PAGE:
What Greater COVID-19 Vaccinations Could Mean for Summer Travel

It wasn’t long ago the 2021 summer travel season looked like a dud. The first COVID-19 vaccines were given in December, but weren’t expected to be available to most people until July. For many, that meant the second socially distant summer in a row. But President Biden’s recent declaration that all adult Americans will be eligible for vaccines by May 1 changes everything. Suddenly, summer travel is back, but that doesn’t mean you should book trips with wild abandon.

 

 

Remember when President-elect Biden promised 100 million COVID-19 vaccines would be distributed in his first 100 days in office? With a current average of more than 2.3 million doses being administered each day, that goal has already been met. Now, Biden says he hopes Americans will be able to celebrate the Fourth of July in small groups. This accelerated scheduling might seem ambitious, but as White House adviser Andy Slavitt said, “We are not in the habit of overpromising.”

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Here’s what you need to know for summer travel this year.

Beach in Clearwater, Florida
Clearwater, Florida Gabriele Maltinti

1. The Major Trend: Domestic Travel Over International Getaways

Where are Americans going this summer? It’s going to be largely domestic, according to experts. Travel restrictions for other countries are in constant flux. There are some places you can’t go and some you can, and those are constantly changing. To be clear, this might not be the year you’re heading off on a Euro trip and the only way you’re getting into New Zealand is if you’re a citizen or a permanent resident. On the other hand, countries such as Seychelles, Cyprus, and Poland are already open to vaccinated travelers. And popular destinations for Americans such as Mexico and the Caribbean don’t have any travel restrictions related to COVID-19. With international travel, consider the merits of a specific destination and, just as importantly, if they’ll even let you in.

2. Top Travel Destinations of Summer 2021: Warm Weather and Wide-Open Spaces Close to Home

Travelers want to go where it’s warm and, not surprisingly after the past year, they want to be outdoors.

“The destinations seeing a lot of interest fall into two categories: beach or nature, such as national parks, mountains, and lakes,” says Christie Hudson, senior PR manager at Expedia.

On Expedia’s top 10 list for lodging demand in June, Florida is completely dominant. The Sunshine State takes up seven spots with the St. Petersburg/Clearwater area reigning supreme.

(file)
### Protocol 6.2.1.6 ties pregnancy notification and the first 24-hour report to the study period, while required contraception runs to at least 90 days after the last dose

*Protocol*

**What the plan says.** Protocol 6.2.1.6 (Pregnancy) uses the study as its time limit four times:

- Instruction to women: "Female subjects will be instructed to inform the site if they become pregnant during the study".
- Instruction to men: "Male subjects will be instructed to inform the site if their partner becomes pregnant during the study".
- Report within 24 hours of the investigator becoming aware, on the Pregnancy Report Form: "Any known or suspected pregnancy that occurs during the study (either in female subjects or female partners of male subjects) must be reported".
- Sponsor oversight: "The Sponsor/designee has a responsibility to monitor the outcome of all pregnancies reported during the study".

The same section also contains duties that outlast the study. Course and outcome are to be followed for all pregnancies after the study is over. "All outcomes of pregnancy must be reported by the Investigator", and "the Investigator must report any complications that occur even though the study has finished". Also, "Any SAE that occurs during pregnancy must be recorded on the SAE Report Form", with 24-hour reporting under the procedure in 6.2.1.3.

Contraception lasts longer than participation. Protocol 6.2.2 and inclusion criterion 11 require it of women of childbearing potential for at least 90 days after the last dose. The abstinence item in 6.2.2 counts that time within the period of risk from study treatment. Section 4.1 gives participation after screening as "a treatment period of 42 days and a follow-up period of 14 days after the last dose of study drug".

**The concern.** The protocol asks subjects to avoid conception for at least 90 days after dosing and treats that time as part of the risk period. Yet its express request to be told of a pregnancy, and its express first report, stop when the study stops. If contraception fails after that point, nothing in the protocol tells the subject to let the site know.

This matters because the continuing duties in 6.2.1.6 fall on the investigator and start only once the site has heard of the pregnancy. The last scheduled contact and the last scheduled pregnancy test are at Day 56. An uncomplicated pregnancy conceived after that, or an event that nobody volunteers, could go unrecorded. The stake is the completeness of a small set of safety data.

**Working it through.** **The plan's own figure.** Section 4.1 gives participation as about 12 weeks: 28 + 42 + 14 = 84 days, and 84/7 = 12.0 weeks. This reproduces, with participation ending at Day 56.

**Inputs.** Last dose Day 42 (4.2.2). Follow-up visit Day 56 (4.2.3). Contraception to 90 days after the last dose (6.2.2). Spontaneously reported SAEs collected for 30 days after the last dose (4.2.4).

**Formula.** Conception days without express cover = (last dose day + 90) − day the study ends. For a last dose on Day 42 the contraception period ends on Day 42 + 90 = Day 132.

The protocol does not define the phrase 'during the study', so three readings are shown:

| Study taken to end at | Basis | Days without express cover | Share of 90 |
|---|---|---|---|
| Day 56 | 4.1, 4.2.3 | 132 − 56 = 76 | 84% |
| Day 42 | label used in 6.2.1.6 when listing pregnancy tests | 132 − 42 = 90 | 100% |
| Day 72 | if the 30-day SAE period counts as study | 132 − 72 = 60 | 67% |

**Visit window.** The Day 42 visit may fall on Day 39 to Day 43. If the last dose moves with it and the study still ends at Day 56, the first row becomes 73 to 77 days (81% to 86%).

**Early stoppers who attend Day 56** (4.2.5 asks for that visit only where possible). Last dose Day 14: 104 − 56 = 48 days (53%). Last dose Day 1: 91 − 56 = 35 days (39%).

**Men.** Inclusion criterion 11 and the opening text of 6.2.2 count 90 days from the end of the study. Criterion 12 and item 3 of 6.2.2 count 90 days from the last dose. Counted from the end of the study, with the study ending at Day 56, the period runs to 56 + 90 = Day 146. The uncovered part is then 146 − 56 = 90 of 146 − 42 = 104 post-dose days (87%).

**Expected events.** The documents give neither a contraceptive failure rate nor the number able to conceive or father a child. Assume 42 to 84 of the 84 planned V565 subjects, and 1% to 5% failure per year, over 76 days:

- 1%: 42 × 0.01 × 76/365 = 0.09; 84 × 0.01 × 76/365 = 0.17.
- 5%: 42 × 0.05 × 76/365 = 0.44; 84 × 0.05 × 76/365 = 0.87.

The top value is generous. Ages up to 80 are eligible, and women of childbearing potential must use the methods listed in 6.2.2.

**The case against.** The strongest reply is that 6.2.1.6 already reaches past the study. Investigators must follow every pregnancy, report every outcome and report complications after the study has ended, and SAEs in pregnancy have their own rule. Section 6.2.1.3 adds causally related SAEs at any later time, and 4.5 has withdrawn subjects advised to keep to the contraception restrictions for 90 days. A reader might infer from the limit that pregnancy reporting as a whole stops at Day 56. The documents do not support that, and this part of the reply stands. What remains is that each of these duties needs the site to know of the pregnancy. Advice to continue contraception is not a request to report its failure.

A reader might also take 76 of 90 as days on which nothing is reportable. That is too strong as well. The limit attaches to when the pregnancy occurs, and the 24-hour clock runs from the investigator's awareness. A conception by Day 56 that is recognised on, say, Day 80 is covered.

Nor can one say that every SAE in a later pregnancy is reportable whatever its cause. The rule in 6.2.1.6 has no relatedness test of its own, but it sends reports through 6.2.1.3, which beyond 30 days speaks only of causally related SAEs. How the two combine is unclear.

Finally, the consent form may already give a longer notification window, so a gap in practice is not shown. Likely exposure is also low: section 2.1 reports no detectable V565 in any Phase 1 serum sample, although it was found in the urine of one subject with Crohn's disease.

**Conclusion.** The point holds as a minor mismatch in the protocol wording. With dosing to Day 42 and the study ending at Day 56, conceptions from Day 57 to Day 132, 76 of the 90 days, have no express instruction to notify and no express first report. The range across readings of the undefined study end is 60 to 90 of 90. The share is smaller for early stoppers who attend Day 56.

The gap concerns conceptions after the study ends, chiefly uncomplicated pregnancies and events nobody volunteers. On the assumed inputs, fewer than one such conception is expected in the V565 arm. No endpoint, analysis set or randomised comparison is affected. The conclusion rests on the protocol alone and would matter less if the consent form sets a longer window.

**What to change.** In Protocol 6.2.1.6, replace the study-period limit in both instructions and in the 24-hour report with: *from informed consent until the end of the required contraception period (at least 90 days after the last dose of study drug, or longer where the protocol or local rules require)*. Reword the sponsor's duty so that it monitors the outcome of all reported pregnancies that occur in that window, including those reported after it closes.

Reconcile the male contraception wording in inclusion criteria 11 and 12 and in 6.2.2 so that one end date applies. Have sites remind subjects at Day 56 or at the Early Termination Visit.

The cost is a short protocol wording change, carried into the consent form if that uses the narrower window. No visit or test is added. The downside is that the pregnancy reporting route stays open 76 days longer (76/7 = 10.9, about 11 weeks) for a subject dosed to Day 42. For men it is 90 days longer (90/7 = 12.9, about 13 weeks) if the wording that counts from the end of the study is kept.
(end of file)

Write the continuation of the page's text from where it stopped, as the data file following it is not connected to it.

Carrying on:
Yellowstone National Park
Yellowstone National Park Naughty Nut

Want to eschew Florida for something more rugged? America’s national parks will also play prominent roles. Gatlinburg and Pigeon Forge—mere miles from one another in Tennessee, neighboring both Great Smoky Mountains National Park and Dollywood—are second on the list. Just two spots below is St. George, Utah, the gateway to Zion National Park.

Airlines are adapting to this new interest in domestic travel by adding new destinations that lead outdoors. Alaska and Southwest airlines added Montana routes to their schedules, putting travelers closer to Yellowstone and Glacier national parks. Meanwhile, Delta is expanding direct flights to Alaska from cities across the country.

Driving Park Loop Road along the rocky shoreline of Maine’s Acadia National Park.

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3. Be Flexible and Cautiously Optimistic

“We’ve recently seen booking windows increasing, indicating travelers are starting to solidify their plans for summer vacations,” Hudson says. “People are feeling optimistic about their ability to take their long overdue vacations sometime soon.”

Of course a return to travel would be a huge boost for the U.S. tourism industry. Revenue for U.S. tourism went down by more than $500 billion in 2019, according to the U.S. Travel Association. And while there are many signs the 2021 summer travel season could be fruitful (TSA hired 6,000 new airport screening agents to help handle the influx), health experts are still urging caution. Remember, this pandemic isn’t behind us (yet).

“We are really trying to restrain travel at this current period of time, and we’re hopeful our next set of guidance will have more science around what vaccinated people can do, perhaps travel being among them,” Rochelle Walensky, MD, director of the Centers for Disease Control, said at a White House news conference in February.

Bottom line: With a “wait-and-see” mindset toward travel, be flexible. Expect modifications, cancellations and, above all else, prioritize the health of yourself and others first. That city or trail will still be there six or 12 months from now.

4. If You’re Vaccinated and You Want to Travel, Make Those Reservations Now

If you choose to travel, try to finalize your plans as soon as possible. The surge in vaccines and the continued reduction of COVID-19 cases means more potential travelers looking to book hotels and flights. And just in case, look for refundable options that allow free cancellations or provide you the option to book now and pay later.

Also be sure tovisit the websites of the Centers for Disease Control and Prevention and the World Health Organization for the most current COVID-19 alerts and updates. Also review any travel advisories related to the destination(s) you’re planning to visit, and keep yourself and others safe by wearing a face covering, practicing social distancing, and bringing the appropriate food, drinks, and other supplies when possible.

 

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